Baltimore residents begin 'extinguishing' ground rents on their land
Colleague Meredith Cohn, reporter and Picture of Health blogger, had a personal interest in the outcome of the mass registration required of Maryland ground rents -- one of them, specifically.
I'll let her tell her story:
Like so many people in Baltimore, when I bought a rowhouse I learned it came with a ground rent. It was a $60-a-year payment that I always feared wouldn’t get paid by my mortgage company. And even though the holder, a local real estate agent, could no longer take my house because of changes made by the General Assembly (following a Sun investigation), I still fretted about red tape and legal fees.
My husband and I contemplated buying it, but decided it wasn’t a good financial deal. So when a Sun entry on this blog reminded me that there was a ground rent registry and the deadline for holders to list their properties passed, I checked the tax assessor’s site for my address. To my utter surprise, there was nothing.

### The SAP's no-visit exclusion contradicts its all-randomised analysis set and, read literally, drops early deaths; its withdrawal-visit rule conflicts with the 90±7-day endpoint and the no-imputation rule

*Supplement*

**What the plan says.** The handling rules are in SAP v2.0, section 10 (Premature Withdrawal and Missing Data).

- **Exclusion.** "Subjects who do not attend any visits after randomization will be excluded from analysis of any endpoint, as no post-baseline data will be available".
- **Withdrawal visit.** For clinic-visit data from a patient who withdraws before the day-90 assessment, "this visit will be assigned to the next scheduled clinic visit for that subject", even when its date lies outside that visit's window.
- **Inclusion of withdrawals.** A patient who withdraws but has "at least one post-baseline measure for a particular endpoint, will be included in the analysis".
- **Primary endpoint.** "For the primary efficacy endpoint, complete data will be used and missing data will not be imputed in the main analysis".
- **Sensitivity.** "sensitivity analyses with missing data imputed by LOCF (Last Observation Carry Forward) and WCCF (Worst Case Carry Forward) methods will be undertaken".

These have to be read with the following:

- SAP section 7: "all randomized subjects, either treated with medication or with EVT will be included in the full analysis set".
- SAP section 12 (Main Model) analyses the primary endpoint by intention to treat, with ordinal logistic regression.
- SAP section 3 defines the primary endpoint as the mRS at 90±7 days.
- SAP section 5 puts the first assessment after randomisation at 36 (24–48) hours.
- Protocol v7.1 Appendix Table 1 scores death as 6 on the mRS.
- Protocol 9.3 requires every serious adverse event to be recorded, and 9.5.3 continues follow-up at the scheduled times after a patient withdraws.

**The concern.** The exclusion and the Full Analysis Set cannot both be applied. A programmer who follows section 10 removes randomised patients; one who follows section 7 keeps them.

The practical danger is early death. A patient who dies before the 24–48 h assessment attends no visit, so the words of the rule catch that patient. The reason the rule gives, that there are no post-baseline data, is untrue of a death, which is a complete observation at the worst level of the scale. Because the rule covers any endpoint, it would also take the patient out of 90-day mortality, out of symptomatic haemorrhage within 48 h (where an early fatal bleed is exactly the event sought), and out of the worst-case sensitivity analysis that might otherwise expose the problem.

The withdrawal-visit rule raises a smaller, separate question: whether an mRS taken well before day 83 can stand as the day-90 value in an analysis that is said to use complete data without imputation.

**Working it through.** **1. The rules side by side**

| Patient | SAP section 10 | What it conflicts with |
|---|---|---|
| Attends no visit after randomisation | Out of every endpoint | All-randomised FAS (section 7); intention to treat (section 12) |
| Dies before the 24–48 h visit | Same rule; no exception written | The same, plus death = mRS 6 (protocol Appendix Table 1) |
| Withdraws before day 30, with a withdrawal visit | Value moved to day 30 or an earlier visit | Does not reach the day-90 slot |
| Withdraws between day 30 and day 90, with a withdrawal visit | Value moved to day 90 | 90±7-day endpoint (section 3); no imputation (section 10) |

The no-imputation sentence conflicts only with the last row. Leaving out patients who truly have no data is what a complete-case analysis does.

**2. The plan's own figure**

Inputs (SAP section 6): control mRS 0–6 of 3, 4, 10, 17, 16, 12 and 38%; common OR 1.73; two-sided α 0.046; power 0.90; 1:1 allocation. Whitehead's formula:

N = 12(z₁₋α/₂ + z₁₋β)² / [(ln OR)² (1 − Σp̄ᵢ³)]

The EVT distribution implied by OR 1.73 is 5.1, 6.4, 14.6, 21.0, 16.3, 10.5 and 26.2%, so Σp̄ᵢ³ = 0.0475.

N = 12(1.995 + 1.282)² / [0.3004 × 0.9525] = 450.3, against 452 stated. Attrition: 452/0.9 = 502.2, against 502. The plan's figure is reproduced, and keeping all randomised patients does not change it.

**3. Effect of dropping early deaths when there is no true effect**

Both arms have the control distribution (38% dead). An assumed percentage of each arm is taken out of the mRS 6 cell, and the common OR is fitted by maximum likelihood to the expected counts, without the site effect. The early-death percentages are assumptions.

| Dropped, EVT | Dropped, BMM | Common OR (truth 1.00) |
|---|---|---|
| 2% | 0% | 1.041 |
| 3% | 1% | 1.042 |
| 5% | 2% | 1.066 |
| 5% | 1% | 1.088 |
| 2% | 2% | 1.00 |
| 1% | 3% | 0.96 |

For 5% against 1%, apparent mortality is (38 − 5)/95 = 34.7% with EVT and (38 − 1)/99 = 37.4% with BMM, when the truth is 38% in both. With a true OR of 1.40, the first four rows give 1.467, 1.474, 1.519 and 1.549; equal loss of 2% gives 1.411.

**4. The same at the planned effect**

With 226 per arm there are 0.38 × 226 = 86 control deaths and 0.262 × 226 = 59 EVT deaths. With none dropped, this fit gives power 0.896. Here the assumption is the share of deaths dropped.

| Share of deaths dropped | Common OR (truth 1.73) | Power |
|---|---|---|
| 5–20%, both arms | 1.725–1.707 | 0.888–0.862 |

I figured my ground rent was created about a decade ago when the Realtor, then the rowhouse owner, renovated my house. I don’t know why he’d let it lapse. But I didn’t officially need a reason. I wrote to the state asking that the ground rent be extinguished -- based on instructions I found on this blog. A certificate came in the mail about two weeks later. Wednesday, I took it to the land records office in the courthouse and asked that it be attached to my deed. The clerk said he’d return the certificate by mail.
He said a number of people had been to the courthouse before me with their letters and their $40 (cash, FYI). All were happy to pay this one last time. And while I still am nowhere close to paying off my house, I feel a little more like I own my property.